There are also a lot of smaller festival which are especially for environmental films like the Jackson Wild Film Festival (the nature equivalent to the Oscars), Suncine, Environmental Film Festival Australia, International Environmental Film Festival Green Vision, Planet in Focus International Environmental Film Festival (Canadian Screen Award Qualified), Colorado Environmental Film Festival, CinemAmbiente-Environmental Film Fest, Wild and Science Film Festival, Envirofilm, Save the Waves Film Festival, International Ocean Film Festival, Blue Ocean Film Festival & Conservation Summit, and many more.

There are many things to think about when submitting a thing, the three most important ones are:

-the budget: When thinking of the film festival budget, it is important to not only focus on the costs for submissions. When the film gets selected the director and some members of the crew might want to make appearances at a couple of the festivals. Some festivals do pay for accommodation or transport, but in general, it’s better to plan a budget for appearances.

-the timing: The timing of the release should be planned after knowing to what festivals the film is going to be submitted. Festivals do have deadlines and most festivals are yearly, so if the deadline is missed the release has to be pushed back a year. A lot of filmmakers plan the release of their film based on the Sundance deadlines, if you choose to do so, have a back up plan or more than one. Most filmmakers submit their films to a lot of film festivals expecting to get accepted at a few, which is a realistic point of view, especially if the film does not show any revolutionary footage or has a world star in it.

-the goal: The goal of the film should be clear from the beginning, the right film festival can bring the filmmaker closer to reaching this goal. It could be to find distribution opportunities or just to show the film to the wanted audience.

underwater filmmaking part one

Underwater filming

As with filmmaking on land, the right gear is also very important on land, and the right setup of this gear is even more important. Underwater image systems have two main components, the camera and the underwater housing for this camera. If the filming shall take place deeper, lights should be included, otherwise it will be very disappointing to see that the footage looks washed out. The deeper a diver goes, the more they will see that colors will get less and less vibrant, because less light from the surface goes down into the depth. Mounting video lights on the underwater imagining system allows the filmmaker to bring those lost colors back.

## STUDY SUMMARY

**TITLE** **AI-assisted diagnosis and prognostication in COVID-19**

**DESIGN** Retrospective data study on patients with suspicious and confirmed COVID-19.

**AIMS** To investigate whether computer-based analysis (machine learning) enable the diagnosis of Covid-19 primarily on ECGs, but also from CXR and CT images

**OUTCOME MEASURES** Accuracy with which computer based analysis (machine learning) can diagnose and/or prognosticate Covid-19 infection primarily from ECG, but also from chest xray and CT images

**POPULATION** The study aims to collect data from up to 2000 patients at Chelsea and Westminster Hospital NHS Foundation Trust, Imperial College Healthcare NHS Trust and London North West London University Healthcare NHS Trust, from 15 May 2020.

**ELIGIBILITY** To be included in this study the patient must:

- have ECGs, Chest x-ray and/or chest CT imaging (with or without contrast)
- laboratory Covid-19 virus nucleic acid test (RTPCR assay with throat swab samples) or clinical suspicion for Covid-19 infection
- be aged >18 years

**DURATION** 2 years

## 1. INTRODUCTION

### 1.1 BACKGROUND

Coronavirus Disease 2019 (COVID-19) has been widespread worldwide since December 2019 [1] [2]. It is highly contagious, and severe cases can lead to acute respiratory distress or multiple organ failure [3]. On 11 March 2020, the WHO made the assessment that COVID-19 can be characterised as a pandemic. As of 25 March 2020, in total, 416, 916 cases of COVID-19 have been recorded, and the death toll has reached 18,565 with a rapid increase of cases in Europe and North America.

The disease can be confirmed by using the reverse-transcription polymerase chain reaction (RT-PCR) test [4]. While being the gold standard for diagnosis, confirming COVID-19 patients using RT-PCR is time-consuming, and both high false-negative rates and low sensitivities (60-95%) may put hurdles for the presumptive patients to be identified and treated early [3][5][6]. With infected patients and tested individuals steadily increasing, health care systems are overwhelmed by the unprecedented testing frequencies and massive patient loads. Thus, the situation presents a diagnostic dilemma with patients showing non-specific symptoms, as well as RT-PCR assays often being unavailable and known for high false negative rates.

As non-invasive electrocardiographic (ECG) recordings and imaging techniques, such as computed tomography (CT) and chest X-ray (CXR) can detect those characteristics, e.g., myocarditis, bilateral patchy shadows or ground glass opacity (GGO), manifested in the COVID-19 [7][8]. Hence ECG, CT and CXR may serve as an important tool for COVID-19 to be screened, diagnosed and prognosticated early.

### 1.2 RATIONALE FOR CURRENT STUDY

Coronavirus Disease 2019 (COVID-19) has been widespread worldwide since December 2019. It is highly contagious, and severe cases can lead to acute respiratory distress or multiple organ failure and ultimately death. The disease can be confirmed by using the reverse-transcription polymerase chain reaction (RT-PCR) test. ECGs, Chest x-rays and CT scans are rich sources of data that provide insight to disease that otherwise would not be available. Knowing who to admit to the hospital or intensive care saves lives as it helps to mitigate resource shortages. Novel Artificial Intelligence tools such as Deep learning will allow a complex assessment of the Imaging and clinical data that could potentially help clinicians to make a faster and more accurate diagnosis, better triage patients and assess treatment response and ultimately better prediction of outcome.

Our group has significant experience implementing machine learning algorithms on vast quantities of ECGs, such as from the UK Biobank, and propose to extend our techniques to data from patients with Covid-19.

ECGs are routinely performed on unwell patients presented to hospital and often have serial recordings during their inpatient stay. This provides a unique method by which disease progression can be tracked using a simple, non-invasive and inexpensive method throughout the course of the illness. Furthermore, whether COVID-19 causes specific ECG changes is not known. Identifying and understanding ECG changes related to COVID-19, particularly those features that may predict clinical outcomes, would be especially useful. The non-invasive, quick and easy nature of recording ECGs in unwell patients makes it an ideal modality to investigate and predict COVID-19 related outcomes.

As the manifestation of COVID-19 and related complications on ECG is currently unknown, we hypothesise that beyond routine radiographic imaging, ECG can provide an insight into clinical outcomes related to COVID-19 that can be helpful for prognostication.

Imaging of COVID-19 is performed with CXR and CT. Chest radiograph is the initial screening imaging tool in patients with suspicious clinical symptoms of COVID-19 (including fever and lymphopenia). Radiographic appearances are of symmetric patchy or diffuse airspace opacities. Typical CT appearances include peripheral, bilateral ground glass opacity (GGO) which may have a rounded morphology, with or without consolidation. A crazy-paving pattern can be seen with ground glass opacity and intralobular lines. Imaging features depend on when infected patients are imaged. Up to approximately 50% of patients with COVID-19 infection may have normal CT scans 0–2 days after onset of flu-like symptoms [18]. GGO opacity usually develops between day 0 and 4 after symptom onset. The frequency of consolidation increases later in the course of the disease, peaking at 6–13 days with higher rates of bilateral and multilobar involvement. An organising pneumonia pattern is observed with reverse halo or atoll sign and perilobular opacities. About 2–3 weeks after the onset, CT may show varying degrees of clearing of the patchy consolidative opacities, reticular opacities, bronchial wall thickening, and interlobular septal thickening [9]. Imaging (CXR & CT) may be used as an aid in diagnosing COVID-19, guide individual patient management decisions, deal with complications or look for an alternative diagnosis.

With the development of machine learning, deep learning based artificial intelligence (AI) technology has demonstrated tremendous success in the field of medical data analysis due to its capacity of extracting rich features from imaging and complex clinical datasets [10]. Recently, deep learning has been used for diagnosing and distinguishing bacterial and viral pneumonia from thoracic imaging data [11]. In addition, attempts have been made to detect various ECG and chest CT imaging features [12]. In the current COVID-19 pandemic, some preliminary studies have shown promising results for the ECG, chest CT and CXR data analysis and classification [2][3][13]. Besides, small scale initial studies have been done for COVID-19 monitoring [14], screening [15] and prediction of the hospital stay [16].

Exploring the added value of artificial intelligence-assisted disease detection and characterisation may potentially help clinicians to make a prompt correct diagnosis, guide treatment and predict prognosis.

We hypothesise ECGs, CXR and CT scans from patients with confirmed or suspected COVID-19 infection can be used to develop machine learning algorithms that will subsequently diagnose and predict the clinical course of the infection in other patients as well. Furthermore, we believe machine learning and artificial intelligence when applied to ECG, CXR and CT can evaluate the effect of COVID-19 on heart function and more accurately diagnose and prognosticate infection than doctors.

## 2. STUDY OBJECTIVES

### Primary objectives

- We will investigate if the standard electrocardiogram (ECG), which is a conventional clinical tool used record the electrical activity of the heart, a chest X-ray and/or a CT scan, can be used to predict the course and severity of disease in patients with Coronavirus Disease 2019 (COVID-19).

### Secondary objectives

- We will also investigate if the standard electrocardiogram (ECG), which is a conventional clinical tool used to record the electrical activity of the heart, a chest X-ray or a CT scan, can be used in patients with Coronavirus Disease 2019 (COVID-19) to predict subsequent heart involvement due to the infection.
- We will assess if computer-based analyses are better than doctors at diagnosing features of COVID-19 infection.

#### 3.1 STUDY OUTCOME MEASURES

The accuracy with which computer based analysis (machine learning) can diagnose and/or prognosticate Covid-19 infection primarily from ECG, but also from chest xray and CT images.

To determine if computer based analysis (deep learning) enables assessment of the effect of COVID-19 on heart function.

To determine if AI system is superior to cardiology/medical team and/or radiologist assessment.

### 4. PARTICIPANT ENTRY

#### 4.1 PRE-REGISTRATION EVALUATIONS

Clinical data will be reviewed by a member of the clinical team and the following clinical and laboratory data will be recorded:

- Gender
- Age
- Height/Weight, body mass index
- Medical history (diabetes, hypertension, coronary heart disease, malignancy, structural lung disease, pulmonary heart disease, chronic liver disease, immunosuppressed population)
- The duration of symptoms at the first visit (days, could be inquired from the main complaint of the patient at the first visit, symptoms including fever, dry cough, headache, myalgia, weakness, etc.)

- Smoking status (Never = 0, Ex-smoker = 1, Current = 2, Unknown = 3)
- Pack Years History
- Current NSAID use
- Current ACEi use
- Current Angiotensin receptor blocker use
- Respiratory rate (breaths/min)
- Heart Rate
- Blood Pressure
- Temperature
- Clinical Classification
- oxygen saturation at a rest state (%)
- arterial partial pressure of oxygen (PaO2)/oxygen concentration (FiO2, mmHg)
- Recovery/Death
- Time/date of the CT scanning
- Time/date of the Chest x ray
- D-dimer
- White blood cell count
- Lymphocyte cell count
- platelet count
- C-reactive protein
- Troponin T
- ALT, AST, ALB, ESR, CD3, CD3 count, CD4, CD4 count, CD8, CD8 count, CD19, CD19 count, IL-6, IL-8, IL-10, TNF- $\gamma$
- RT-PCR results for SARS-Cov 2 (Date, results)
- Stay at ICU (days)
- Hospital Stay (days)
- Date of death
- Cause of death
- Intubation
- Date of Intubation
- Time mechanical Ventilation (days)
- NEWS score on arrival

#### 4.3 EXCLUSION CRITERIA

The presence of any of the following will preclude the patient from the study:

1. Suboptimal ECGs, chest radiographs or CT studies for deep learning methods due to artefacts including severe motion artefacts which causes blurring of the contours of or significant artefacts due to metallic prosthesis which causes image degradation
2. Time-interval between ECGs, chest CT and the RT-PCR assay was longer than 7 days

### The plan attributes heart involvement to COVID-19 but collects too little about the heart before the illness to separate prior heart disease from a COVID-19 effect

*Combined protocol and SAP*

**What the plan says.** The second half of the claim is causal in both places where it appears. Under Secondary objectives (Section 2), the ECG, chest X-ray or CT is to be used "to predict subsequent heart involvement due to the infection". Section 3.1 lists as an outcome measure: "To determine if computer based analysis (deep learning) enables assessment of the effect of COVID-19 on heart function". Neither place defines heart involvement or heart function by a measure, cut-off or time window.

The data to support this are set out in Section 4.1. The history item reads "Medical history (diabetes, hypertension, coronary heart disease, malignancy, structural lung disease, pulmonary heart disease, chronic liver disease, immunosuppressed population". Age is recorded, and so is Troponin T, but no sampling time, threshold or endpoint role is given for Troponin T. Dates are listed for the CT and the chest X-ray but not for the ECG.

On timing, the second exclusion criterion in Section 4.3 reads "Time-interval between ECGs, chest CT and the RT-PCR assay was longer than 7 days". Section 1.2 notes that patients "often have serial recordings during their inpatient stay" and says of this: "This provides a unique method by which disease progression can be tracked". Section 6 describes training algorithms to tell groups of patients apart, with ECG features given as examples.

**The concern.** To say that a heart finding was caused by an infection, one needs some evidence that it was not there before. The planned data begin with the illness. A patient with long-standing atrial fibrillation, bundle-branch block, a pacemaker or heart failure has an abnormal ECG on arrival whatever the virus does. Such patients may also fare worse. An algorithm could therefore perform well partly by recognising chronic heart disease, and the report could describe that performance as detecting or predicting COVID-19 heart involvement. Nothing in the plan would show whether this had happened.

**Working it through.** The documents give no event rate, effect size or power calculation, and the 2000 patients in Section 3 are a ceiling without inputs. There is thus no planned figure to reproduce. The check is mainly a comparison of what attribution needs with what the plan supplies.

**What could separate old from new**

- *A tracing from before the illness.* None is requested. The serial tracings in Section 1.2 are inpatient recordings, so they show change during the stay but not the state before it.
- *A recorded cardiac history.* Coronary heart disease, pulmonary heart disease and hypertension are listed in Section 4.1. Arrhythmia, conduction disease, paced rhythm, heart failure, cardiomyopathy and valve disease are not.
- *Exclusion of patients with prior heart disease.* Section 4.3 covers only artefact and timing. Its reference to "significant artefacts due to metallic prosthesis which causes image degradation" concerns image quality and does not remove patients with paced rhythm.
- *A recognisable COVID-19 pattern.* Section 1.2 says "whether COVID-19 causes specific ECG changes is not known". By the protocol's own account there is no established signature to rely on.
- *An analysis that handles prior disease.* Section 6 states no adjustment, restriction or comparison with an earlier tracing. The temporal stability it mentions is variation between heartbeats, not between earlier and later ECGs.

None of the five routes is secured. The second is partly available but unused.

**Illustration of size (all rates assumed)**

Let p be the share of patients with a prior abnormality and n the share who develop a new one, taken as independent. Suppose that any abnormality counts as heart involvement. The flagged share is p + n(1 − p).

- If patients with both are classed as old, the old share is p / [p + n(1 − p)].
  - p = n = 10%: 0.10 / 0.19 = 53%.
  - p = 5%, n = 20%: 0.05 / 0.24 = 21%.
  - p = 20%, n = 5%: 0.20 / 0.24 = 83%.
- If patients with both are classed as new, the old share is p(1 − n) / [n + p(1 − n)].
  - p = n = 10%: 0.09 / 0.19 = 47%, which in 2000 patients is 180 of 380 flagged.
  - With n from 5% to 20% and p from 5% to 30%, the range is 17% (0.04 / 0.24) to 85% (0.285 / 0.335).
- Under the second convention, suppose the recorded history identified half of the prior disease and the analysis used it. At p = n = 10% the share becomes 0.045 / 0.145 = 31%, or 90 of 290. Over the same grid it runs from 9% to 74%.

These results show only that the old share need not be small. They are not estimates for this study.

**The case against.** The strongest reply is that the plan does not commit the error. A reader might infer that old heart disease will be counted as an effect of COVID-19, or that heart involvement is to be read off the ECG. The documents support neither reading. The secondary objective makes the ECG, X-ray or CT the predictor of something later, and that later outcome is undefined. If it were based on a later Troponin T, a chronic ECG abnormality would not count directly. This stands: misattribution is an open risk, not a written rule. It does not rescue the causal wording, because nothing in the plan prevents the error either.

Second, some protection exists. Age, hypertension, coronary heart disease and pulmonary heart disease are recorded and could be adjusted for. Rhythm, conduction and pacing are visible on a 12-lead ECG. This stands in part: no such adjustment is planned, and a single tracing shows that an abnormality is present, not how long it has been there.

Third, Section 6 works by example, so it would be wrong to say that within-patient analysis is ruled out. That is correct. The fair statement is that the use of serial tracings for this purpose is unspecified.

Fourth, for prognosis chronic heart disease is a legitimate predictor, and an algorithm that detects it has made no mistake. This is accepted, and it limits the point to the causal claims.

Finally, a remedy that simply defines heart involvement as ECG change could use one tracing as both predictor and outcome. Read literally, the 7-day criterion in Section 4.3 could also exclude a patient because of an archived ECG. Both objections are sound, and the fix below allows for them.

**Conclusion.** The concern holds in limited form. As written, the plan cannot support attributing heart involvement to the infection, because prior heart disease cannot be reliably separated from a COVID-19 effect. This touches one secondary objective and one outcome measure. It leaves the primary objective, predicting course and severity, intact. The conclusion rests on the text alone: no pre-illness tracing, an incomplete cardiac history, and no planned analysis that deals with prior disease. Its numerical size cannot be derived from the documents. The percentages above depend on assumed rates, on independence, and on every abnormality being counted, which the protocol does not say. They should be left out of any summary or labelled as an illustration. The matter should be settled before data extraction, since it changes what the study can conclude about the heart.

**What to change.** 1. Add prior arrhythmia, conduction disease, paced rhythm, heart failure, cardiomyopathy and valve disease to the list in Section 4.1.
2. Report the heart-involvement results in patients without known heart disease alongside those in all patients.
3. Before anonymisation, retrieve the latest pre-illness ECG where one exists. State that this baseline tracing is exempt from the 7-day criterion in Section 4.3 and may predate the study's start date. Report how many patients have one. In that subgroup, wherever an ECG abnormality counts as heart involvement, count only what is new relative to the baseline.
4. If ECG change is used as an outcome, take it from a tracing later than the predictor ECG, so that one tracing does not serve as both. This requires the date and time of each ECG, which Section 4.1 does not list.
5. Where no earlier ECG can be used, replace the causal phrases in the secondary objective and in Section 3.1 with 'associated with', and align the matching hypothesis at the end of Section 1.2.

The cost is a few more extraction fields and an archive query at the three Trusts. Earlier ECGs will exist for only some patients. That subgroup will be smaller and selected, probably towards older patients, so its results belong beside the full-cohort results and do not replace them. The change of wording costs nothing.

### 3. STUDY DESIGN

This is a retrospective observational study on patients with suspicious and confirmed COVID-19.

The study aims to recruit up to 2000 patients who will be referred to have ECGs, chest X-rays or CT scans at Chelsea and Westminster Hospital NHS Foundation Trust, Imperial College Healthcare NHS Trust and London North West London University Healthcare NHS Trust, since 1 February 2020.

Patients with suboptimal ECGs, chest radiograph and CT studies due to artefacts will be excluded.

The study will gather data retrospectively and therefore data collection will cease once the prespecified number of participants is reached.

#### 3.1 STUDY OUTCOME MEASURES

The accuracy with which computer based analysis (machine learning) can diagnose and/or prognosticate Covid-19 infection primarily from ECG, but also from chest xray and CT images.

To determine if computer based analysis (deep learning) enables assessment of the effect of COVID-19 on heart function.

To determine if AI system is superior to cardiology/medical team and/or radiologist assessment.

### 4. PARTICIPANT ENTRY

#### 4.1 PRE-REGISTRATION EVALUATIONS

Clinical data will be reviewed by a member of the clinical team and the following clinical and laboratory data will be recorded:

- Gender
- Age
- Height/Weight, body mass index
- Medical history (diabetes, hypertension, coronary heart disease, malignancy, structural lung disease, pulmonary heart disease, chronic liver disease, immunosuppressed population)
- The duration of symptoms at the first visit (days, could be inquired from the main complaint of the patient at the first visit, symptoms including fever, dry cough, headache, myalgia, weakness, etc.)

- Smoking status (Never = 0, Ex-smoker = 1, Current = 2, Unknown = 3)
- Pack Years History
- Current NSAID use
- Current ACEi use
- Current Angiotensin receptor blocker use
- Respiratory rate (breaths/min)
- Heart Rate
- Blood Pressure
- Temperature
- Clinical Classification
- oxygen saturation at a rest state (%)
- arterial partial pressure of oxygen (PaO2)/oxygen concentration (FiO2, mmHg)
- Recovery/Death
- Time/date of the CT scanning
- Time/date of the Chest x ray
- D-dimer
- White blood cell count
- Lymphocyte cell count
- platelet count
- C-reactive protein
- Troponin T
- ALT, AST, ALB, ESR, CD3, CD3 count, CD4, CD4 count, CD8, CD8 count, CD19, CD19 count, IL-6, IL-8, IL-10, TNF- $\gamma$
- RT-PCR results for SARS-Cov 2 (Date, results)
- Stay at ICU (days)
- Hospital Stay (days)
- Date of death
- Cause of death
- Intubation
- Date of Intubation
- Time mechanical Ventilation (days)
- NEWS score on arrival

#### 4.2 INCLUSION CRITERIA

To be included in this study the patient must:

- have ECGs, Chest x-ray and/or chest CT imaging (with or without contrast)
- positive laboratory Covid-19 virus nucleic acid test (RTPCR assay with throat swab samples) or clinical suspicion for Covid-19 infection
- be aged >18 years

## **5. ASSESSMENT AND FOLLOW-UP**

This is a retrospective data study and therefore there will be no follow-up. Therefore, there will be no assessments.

Lights are also needed when shooting in the night, as those are the only light source underwater that time of day. Light Absorption: There are multiple reasons why it gets darker underwater, one is that particles block the sunlight which is penetrating the water, as I previously mentioned water itself also absorbs light, and light also gets reflected of the waters surface. All of that reduces the amount of light we have underwater. With the light absorption the colours dissapear, First red, then orange, yellow, green, blue, indigo and violet. The longer the distance light has to travel through water, the less light comes through and the more colours will be lost. This can make underwater images look very unappealing. Red loses its vibrance at around 4,5m, orange at 15m, yellow at a 30m, green at 76 followed by blue and violet. Most underwater camera housings come at a very high price, so it is best to research for some time before deciding on one housing. Those expensive housings for the most part also only fit one specific camera model, which means not only the choice for the housing manufacturer should be thought through but also which camera system will be used. For the beginning waterproof action cameras, soft plastic housings or even phones in waterproof cases can be used. Those options are much cheaper than a professional underwaterhousing for the film camera of your choice. But of course the price difference is visible. Cheap soft plastic housing are also not meant for deep dives.